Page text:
A Struggling City Finds Inspiration In Classical Music The symphony of beleaguered Stockton, Calif., is premiering a new piece of music from Israeli composer Avner Dorman. Organizers say they hope it will help heal old wounds.

A Struggling City Finds Inspiration In Classical Music

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Finally this hour, the city of Stockton, California has made national and even international new for all the wrong reasons.


BLOCK: And now, Stockton is teetering on the brink of bankruptcy. Against this endless string of bad news, one of the city's prized institutions is trying to address Stockton's problems.

Tomorrow, the Stockton Symphony will premiere a piece commissioned from the noted Israeli composer Avner Dorman. Paul Conley, of Capital Public Radio, explains.

PAUL CONLEY, BYLINE: Ask the Stockton Symphony's executive director, Jane Kenworthy, about what role the symphony orchestra plays in modern society, and she has a quick response.

JANE KENWORTHY: Our orchestras need to be embedded in the community and not sitting above it, behind the concert hall doors.

CONLEY: So Kenworthy and the Stockton Symphony commissioned a work from Israeli composer Avner Dorman to address the city's longstanding cultural and racial divides.

KENWORTHY: He got it right away. You know, Avner's from Israel. My God, if there was ever a place where they're dealing with daily conflict and people who don't talk to each other, Israel's the place.

CONLEY: Dorman, whose works have been performed by major orchestras around the world, proposed writing a narrated piece for children based on a popular Israeli fairy tale called "Uzu and Muzu from Kakaruzu."


UNIDENTIFIED NARRATOR: Far, far away, beyond the mountain, in the village of Kakaruzu, by the fountain...

CONLEY: It's the story of two brothers driven apart by a silly argument. They erect a wall between them, down the middle of their house. Their descendents come to believe monsters live on the other sides. Generations later, a curious boy climbs the wall - only to discover there are no monsters, just another family like his.


UNIDENTIED NARRATOR: But – what’s that? What's running over there? It's a - girl?

CONLEY: Dorman asked the author, Efraim Sidon, what his story was about.

AVNER DORMAN: And it was very interesting for me that he was like, you know, this story is about every family in the world. It's also about big politics. It's also about wars. Like, it leads to that. But, you know, you don't have to go far to find yourself in this story.

CONLEY: In November, Dorman came to Stockton for the first of two residencies. He visited several schools to test out samples of his work-in- progress.


CONLEY: The fourth-graders at Julia Morgan Elementary proved to be a tough audience.


DORMAN: Was that scary?



They have not learned how to lie nicely, you know.


DORMAN: DORMAN: They're like, you know, if they don't like something, they don't like it.

CONLEY: So after the workshop, Dorman ramped it up.


CONLEY: This concert was one of several given last week for a total of nearly 7,000 fourth- and fifth-graders. The symphony's Jane Kenworthy says they chose this age group for a reason.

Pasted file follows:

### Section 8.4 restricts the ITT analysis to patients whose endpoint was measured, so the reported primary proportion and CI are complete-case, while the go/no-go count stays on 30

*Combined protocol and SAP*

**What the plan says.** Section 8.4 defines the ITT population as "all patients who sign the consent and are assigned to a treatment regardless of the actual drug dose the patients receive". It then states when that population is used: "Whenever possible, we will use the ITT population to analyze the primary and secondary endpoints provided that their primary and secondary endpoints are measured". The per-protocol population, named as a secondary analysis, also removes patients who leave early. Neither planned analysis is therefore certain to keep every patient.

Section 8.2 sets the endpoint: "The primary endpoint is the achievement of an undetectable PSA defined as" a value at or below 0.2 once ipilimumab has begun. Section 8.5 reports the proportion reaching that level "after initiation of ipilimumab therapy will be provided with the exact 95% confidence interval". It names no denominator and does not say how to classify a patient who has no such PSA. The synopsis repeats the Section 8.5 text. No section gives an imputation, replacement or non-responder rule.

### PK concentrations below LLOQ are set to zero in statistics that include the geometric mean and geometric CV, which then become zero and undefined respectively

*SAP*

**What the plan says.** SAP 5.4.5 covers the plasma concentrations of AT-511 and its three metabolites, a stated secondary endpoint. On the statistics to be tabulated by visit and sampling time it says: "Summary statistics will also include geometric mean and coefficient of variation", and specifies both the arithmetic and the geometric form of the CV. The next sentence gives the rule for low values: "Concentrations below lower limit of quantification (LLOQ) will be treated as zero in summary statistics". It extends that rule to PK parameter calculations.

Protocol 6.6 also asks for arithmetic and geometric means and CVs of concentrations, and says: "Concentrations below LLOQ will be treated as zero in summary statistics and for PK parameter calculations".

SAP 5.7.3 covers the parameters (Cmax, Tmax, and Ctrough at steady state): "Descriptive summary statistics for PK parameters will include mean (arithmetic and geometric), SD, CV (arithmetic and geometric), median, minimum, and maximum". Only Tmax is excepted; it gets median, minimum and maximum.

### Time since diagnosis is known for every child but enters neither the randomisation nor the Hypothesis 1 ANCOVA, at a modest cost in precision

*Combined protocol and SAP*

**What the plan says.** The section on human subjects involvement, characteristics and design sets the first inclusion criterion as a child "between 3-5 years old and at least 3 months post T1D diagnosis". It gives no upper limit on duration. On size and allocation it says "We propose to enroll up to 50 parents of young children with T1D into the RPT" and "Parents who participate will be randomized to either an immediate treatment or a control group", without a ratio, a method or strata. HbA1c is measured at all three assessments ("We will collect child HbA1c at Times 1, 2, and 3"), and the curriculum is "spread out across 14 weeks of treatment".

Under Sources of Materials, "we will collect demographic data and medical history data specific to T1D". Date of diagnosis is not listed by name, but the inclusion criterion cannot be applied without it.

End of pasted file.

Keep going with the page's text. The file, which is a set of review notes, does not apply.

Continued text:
KENWORTHY: You know, by the time the kids are in sixth and the seventh grade, many of them are already being recruited by gangs. So it's our chance to say something to these young people, that there is another way of dealing with conflict.



CONLEY: Dorman's music can be challenging at times for any age, but 11-year-old Caroline Burke-Baker got the message.

CAROLINE BURKE-BAKER: Parts of it were like, really, really heavy. And it showed us that sometimes, you may, like, fight over something that you shouldn't even be fighting about.

CONLEY: The symphony co-sponsored art and writing contests with the local newspaper and museum, addressing the theme of conflict and resolution. And it held forums like this one, at the Mexican Heritage Center in downtown Stockton.


DORMAN: Yeah. It's been a great ride so far, premiering this new piece here with the Stockton Symphony.

CONLEY: After a short presentation by Dorman, audience members talked about what walls they believe need to come down.

CONSUELO MARTINEZ: They always told us, when we were growing up in south Stockton, don't go past north of Harding Way because, you know, that's not where our world is.

CONLEY: High school teacher Consuelo Martinez says one of the highest walls is actually a street. Harding Way runs through the center of town, dividing the impoverished south with the more affluent north.

MARTINEZ: There's still people afraid to be here tonight because of where we're situated.

CONLEY: The Stockton Symphony offered free tickets to anyone who attended the forums, and composer Avner Dorman hopes young listeners will hear what he has to say.

DORMAN: There's a saying in Hebrew that says: If you save one soul, it's like you saved the entire world. If one child - when they are like, 14 or 15 - they have the opportunity to join a gang because they fought with someone, and that's their way to get back at them - or something like that, and they somehow remember this and decide not to do that, I think we've done something great.

CONLEY: For NPR News, I'm Paul Conley.


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